Friday, April 29, 2011


Today, we had a picnic in the park near CICAMS instead of the weekly meeting. It was actually very fun, with yummy food...though one of the items someone brought was pre-packaged dog meat.

Anyways, I was talking to a past Fogarty about Tianjin, a city that Alison and I might go to this weekend as it's 40 minutes away by bullet train, and supposedly is a fun day trip (it comes highly recommended by all four of our non-Fogarty friends in Beijing hahaha). During the conversation, I was stunned by the difference of perspective:

Hao: I have to go to Tianjin this weekend.
Me: Have to? Do you not like it? We were thinking of going there Sunday.
Hao: I don't really like it. I mean, there's nothing to do. It's so small.
Me: Small? I thought it had over 7 million people?
Hao: Yea. It does. Way too small.

So apparently, a city that is slightly smaller than the biggest city in US (our superstar metropolis, NYC, with 8+ million people in all 5 boroughs!) is too small to have anything fun to do.

Insane, right?

Tuesday, April 26, 2011

YiXianGuoJi Olympics, Part 1

I arrived at school on Monday, taught 2 Pink classes, and then went outside to meet the Small Int'l Class for the Monday morning routine--flag raising and "exercises" (choreographed dancing to music). To my surprise, the whole school was lined up in preparation for the "Kindergarten Sport," whatever that means. I assume it's like a mini-Olympics. Each class had a sign,
Notice the great spelling?
and some sort of hand-held celebratory object (pom-poms, noise-makers, signs).
Cindy, Jean, and Dora picked their colors--"I like blue!" and "I like PINK!"
Bowen and Leon were excited!
Ashley and Hannah made their pom-poms into hair!
Eventually, we got to the flag-raising and national anthem singing:
I tried to record the singing on the camera, but it was just a bunch of noise. The kids shout at the top of their lungs, all completely off from each other. It's hilarious, and I imagine exactly how The Star Spangled Banner sounds in preschools in America.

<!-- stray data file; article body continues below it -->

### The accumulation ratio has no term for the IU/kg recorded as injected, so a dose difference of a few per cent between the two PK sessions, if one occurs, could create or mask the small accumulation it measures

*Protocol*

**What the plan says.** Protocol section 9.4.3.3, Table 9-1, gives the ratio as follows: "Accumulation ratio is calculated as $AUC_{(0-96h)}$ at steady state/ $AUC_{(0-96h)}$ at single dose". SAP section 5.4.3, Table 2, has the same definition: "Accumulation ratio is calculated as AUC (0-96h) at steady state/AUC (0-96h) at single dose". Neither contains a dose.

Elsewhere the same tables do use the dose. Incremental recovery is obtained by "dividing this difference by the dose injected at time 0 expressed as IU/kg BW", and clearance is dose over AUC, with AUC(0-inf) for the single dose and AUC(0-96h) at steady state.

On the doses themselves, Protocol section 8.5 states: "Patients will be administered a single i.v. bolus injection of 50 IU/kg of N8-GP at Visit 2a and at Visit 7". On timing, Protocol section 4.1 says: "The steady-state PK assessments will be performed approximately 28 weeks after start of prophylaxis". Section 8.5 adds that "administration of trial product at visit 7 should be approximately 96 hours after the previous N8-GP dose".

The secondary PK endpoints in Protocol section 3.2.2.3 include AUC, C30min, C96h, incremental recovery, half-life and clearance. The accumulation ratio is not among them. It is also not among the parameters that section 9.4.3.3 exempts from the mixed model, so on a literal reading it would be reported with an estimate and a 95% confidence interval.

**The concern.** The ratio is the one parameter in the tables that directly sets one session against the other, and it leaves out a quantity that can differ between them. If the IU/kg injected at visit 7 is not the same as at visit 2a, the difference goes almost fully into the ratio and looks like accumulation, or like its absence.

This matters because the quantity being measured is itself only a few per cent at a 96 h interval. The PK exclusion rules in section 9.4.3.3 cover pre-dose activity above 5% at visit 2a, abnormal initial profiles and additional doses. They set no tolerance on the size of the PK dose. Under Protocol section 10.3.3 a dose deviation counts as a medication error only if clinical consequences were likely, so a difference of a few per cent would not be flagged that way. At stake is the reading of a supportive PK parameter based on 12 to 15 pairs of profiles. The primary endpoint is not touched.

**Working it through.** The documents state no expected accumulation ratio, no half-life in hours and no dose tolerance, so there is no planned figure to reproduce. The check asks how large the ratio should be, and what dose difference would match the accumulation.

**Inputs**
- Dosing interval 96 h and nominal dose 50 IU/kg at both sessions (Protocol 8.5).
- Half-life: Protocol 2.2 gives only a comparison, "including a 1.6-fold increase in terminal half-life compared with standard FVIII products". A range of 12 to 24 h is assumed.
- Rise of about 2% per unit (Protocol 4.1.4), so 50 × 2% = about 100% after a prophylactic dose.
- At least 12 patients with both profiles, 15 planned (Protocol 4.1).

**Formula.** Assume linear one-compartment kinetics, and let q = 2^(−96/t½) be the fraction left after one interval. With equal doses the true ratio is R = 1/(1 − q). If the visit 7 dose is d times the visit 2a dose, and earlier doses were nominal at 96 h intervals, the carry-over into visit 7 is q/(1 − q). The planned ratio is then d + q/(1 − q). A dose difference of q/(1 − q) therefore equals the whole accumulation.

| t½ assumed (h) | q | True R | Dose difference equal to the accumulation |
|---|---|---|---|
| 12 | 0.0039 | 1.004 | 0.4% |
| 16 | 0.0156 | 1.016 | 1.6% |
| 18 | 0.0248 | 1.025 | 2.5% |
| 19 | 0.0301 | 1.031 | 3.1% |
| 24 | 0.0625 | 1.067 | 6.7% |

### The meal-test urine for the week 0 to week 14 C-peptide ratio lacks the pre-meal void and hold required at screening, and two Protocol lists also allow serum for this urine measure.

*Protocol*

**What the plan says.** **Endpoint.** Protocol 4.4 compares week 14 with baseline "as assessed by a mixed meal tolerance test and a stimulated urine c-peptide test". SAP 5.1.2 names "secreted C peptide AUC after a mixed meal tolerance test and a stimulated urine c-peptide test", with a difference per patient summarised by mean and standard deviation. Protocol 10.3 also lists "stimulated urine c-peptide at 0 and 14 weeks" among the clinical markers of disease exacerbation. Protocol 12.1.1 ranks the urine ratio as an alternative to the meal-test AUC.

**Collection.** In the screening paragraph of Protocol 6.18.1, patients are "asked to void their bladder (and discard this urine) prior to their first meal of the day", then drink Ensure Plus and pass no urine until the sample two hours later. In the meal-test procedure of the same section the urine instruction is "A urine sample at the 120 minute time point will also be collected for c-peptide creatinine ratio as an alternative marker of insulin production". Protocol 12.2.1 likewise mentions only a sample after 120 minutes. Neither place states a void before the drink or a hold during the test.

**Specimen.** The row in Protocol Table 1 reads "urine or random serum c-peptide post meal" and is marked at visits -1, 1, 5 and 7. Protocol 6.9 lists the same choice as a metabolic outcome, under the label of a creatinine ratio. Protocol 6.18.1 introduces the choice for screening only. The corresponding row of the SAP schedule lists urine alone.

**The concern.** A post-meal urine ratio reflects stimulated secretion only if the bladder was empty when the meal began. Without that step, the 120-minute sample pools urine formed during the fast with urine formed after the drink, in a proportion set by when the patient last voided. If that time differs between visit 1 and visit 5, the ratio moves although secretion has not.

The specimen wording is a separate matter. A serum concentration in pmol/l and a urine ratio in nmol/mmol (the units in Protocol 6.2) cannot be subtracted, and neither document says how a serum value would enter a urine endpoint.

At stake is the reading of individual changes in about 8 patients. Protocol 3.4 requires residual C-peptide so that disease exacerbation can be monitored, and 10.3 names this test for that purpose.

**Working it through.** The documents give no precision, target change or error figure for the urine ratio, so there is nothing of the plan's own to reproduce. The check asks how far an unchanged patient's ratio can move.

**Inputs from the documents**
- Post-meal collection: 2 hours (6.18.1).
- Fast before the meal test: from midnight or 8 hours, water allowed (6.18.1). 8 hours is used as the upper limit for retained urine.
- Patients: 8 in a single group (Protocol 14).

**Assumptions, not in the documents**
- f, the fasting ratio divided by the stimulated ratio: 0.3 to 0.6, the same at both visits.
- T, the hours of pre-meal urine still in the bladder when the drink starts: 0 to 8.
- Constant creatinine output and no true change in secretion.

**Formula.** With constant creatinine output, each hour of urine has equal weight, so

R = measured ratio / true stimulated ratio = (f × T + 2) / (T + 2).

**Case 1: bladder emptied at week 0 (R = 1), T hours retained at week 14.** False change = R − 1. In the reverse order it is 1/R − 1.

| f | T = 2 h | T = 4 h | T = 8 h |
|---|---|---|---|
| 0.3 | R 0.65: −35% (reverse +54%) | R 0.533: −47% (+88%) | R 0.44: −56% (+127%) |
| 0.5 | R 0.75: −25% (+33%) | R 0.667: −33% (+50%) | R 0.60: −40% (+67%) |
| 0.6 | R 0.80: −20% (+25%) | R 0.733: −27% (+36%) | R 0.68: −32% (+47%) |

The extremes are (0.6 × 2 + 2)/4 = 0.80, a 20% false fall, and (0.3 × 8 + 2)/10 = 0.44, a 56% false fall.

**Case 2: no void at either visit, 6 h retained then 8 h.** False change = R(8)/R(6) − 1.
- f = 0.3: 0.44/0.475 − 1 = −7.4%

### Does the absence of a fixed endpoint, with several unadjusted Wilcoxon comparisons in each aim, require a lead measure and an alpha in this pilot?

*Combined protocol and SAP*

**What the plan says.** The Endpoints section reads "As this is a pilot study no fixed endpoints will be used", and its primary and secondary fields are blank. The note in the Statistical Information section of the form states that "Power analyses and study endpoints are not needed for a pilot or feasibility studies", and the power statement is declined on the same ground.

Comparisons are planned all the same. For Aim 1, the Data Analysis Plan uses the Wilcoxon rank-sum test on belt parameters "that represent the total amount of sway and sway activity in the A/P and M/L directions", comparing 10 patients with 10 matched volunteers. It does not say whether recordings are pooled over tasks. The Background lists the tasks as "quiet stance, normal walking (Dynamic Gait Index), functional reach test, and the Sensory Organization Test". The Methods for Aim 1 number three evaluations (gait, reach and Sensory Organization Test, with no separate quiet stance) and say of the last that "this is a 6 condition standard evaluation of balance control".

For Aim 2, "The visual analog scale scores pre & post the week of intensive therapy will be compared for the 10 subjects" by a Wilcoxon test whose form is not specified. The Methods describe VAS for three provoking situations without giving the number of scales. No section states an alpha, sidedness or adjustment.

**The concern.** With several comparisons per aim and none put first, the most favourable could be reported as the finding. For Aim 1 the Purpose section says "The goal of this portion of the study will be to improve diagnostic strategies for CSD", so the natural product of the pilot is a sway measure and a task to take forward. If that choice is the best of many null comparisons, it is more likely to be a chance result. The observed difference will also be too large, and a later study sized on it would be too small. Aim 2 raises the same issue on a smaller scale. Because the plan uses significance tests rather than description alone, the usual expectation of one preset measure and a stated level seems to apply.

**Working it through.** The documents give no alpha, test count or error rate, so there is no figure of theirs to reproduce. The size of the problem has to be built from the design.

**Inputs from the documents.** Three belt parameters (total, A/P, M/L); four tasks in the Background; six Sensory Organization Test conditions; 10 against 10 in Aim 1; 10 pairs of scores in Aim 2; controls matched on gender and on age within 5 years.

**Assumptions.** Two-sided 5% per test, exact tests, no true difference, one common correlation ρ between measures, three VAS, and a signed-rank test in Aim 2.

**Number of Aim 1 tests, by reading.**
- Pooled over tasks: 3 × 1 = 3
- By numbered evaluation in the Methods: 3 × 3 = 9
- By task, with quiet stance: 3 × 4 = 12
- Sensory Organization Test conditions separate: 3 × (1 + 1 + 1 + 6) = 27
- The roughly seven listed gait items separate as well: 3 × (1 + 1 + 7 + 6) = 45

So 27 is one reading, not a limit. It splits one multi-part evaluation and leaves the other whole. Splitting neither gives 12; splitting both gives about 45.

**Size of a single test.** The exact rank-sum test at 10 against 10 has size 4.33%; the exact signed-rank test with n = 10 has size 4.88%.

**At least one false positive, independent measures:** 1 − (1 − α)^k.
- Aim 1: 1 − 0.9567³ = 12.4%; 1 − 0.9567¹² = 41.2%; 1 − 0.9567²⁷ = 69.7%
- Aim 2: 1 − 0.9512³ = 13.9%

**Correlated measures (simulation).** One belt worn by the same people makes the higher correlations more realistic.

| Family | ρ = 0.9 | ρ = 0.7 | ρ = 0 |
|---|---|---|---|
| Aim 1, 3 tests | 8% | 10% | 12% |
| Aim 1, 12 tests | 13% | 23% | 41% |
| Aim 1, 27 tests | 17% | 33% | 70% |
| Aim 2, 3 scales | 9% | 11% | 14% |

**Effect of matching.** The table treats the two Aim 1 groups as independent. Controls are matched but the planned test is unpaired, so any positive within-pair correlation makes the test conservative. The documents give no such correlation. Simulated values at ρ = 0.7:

Then it turned out that they weren't prepared for the sports and postponed until Friday. Stay tuned...

Instead of sports, we went inside for a lesson and my favorite time of day--"Do a Dance!" We either do the Hokey Pokey or the kids' favorite--the Chicken Dance! Yes, I brought the Chicken Dance to China. The whole school does it and loves it. So funny! They usually gather in small groups and dance:
Cindy (left) and Sarah had a grand ol' time; I just had to post this series of them being absolutely adorable.
I definitely plan on bringing a camera on Friday, so get ready for YiXianGuoJi Olympics, Part 2 this weekend!

Side note: there is a music room in the school, where the kids have piano lessons; it is also the new storage place for the Scholastic materials. When I first went in, I was completely confused by the pictures on the walls...2 white men with Chinese names?? I was sure that I must know these musicians by name, so I sounded out the Chinese, and this is what I came up with:
 Chai - keh - foo - suh - jee (literally) = Tchaikovsky!

Shao - bong (literally) = Chopin!

Because every Chinese word has an associated character, they must "translate" foreign words into similar sounding Chinese characters. EX: Arizona = ya li sang na (yah-lee-song-na); Carrefour = jia le fou (jeeah-le-foo). It's so interesting how they have adapted foreign and international words to make them understood and able to be used in Chinese!

Monday, April 25, 2011

Forgot the best part!

After we bought all the stuff at Panjiayuan yesterday, we took the bus home, and this old Chinese man wearing Harry Potter glasses immediately looked at us and asked me in Chinese if I were a Uyghur (a Chinese Muslim). When I said that we were American, this man got super excited!

For the remainder of our ride, he spearheaded the rest of the bus into asking us questions about what we were doing in China, what we thought of China, etc. The best part was that, at every stop, he'd announce to the people coming on that I looked Uyghur but in fact was American.

We didn't really understand a lot of what he was saying, particularly when he launched into some diatribe against (in support of?) French tourists. But it was so exciting for us to engage and have a legitimate conversation.

I was so happy for his mistake for a more personal reason. People have often told me that I can "pass" as many different ethnicities--in Mexico they thought I was Argentinean, in Chile they thought I was Mexican (I think the gist is that I have somewhat olive skin and dark features so can blend more easily into a crowd in many parts of the world...until I speak or turn so people can see my schnoz in profile)--and a few friends joked before I came here that it'd be the first time I'd so obviously not be a part of the society I was living in. But turns, out, I can still pass as Chinese--just as a marginalized religious/ethnic minority!!